PAUL WHITEMAN

Paul Samuel Whiteman (March 28, 1890 – December 29, 1967) was an American bandleader and orchestral director.
Leader of the most popular dance bands in the United States during the 1920s, Whiteman's recordings were immensely successful, and press notices often referred to him as the "King of Jazz." Using a large ensemble and exploring many styles of music, Whiteman is perhaps best known for his blending of symphonic music and jazz, as typified by his 1924 commissioning and debut of George Gershwin's jazz-influenced "Rhapsody In Blue". Whiteman recorded many jazz and pop standards during his career, including "Wang Wang Blues", "Mississippi Mud", "Rhapsody in Blue", "Wonderful One", "Hot Lips", "Mississippi Suite", and "Grand Canyon Suite". His popularity faded in the swing music era of the 1930s, and by the 1940s Whiteman was semi-retired from music.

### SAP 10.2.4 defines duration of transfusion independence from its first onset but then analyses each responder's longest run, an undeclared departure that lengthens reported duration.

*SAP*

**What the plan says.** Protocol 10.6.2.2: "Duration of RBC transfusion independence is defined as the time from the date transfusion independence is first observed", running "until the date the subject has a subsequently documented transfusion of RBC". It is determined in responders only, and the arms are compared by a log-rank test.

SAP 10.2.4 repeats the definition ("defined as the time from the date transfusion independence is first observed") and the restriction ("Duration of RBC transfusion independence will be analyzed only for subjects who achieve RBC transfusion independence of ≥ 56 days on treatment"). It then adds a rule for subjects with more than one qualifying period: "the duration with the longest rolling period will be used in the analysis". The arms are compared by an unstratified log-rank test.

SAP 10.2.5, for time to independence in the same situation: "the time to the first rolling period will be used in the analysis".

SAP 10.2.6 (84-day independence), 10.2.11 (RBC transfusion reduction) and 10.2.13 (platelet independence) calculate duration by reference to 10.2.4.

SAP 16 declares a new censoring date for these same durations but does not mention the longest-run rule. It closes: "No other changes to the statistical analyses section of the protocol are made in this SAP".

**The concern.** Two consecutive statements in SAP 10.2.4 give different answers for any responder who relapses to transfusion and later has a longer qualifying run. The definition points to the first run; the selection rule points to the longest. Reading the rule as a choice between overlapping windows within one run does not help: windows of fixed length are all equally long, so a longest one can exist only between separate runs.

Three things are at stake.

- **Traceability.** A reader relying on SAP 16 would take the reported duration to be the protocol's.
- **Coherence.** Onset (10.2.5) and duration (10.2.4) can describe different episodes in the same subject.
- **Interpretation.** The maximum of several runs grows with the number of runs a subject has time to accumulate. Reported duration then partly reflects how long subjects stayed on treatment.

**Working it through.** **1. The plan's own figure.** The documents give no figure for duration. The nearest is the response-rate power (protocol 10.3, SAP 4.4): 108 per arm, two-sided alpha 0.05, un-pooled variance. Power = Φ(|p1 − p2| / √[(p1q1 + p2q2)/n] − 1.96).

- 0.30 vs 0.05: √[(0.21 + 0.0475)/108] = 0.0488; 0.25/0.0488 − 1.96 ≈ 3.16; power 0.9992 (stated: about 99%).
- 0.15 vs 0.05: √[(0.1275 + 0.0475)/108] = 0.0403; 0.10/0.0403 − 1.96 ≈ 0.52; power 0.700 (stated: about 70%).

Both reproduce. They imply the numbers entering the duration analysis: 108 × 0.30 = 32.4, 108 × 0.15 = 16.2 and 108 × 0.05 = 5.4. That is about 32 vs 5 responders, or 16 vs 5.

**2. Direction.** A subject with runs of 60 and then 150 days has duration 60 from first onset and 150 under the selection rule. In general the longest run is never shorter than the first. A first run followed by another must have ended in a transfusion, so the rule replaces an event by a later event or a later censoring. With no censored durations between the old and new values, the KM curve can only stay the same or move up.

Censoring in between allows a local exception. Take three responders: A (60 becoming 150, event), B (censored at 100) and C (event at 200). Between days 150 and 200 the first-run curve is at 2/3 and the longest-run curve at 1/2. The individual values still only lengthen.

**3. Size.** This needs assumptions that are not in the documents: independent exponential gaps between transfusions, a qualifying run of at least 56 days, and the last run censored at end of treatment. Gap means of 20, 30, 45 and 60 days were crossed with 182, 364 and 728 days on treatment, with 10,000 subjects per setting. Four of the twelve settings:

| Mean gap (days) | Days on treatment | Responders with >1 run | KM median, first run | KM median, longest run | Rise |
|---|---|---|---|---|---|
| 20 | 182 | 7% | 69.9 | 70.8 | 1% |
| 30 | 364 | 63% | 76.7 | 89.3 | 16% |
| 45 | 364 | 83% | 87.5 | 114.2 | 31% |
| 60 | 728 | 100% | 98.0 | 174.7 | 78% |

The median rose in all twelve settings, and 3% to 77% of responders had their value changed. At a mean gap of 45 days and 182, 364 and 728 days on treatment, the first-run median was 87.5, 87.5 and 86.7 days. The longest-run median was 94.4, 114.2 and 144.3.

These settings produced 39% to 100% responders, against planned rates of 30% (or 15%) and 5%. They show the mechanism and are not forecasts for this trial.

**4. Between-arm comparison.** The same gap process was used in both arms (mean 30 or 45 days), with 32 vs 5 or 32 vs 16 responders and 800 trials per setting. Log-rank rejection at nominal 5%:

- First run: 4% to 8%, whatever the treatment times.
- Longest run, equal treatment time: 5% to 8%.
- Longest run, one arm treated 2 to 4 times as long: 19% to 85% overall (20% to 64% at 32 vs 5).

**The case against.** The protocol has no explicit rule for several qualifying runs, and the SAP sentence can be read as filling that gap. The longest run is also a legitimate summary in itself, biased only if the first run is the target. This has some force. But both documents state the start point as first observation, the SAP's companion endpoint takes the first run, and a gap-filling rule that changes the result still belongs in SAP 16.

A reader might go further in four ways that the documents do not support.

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King of Jazz: 1920-1927Paul Whiteman: Pioneer in American Music, Volume I: 1890-1930 (Studies in Jazz Series)King of Jazz [VHS]Makin Whoopee, Vol. 2